How a Line of Credit Works

Lines of Credit Are Different Than a Standard Loan

Image shows four icons: a home sitting on top of money, a hand signing a second mortgage application, a credit card bill, and an ATM in overdraft. Text reads: "4 types of lines of credit: Home equity lines of credit (HELOC): Borrow as much money as you need with your home's equity as collateral. Home equity loans: Borrow the maximum amount in one shot with your home's equity as collateral. Credit card lines of credit: Borrow money within your credit card limit. Overdraft lines of credit: Borrow small amounts of money when you overdraft your checking account."
The Balance / Maddy Price

A line of credit is a pool of money that you can borrow from as you need. A credit card is a common example, but there are other types of lines of credit. You have a set amount of money that you've been approved to spend, but you don't have to borrow it (or pay interest on it) until you decide you need the funds.

How Do Lines of Credit Work?

Your line of credit will have a "draw period" and a "repayment period." The draw period is the time that you have access to the credit—you can borrow money. This stage might last for 10 years or so, depending on the details of your agreement with the lender.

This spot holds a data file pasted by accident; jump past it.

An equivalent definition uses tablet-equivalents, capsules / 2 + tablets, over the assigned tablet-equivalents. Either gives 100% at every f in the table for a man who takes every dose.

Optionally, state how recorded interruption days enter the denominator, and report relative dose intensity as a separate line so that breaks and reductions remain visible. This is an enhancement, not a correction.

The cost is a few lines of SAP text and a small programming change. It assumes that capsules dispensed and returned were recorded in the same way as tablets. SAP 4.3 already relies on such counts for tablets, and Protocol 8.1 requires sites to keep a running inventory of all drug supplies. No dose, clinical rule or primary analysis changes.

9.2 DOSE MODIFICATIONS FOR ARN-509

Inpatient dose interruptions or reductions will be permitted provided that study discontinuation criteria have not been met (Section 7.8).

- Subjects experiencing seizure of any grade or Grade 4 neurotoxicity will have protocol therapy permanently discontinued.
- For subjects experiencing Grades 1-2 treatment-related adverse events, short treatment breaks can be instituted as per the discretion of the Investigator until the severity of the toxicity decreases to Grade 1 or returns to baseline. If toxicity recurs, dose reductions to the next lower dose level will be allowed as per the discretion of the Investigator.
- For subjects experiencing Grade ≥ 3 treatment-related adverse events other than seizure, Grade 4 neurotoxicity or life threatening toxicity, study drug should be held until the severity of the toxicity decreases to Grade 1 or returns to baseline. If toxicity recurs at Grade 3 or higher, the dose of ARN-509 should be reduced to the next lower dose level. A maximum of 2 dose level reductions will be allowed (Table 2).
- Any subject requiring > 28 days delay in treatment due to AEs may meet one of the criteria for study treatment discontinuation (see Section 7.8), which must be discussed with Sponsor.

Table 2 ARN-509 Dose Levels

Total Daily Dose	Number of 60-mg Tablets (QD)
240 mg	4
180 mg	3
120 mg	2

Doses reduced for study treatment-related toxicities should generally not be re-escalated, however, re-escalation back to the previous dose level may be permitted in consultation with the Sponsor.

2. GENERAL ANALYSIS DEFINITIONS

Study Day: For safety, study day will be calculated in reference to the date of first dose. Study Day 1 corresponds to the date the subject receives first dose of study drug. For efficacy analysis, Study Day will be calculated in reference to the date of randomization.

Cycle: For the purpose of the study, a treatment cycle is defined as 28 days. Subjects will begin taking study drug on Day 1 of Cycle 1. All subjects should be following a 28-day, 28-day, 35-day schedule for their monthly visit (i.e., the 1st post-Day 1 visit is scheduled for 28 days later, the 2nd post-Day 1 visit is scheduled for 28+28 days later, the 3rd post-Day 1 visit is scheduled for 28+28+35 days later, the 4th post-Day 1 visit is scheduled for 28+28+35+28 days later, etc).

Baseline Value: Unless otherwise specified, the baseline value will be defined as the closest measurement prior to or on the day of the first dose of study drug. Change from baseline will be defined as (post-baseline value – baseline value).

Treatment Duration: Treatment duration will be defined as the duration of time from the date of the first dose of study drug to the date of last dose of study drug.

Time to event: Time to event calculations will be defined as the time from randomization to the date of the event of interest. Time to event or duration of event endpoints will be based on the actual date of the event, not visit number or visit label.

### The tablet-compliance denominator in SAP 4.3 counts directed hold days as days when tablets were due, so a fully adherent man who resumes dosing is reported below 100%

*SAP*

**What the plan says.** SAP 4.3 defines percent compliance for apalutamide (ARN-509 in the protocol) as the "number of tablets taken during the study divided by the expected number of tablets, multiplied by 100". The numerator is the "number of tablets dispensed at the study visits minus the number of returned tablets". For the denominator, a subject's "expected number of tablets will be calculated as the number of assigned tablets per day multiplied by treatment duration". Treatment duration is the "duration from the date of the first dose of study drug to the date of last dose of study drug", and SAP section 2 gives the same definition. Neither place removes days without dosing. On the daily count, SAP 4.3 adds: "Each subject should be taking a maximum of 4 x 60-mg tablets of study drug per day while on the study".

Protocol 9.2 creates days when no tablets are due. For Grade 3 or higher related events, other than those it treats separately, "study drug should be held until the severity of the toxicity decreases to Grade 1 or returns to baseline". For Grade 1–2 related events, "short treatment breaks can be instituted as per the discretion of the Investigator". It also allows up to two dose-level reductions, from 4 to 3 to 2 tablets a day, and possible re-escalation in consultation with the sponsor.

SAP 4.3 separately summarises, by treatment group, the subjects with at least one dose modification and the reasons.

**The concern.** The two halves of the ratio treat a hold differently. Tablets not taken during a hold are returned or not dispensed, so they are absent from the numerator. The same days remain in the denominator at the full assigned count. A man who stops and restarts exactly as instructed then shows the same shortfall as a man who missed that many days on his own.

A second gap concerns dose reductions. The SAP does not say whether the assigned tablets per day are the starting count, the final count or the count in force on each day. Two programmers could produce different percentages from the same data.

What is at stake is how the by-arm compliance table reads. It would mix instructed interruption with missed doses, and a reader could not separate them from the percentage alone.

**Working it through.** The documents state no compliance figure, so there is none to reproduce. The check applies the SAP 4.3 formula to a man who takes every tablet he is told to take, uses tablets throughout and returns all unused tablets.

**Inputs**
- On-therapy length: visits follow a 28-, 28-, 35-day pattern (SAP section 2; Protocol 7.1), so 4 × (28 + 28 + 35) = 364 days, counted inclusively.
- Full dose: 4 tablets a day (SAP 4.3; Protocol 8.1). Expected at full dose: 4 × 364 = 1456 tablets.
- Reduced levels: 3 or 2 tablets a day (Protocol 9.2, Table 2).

You'll repay the principal and interest on the loan during the repayment period. However, you will also be expected to make minimum payments during the draw period. A portion of those payments will go toward reducing your interest costs. The portion of your payments that go toward the principal can be added back to your credit line for future borrowing, but this replenishing effect isn't the case with all lines of credit. With some lenders, your payments during the draw period will represent only interest. This is another factor that will depend on the specifics of your credit line agreement.

The major difference between the draw period and your repayment period is that, when you enter the repayment period, you'll be given a set period within which you're expected to pay off your entire debt.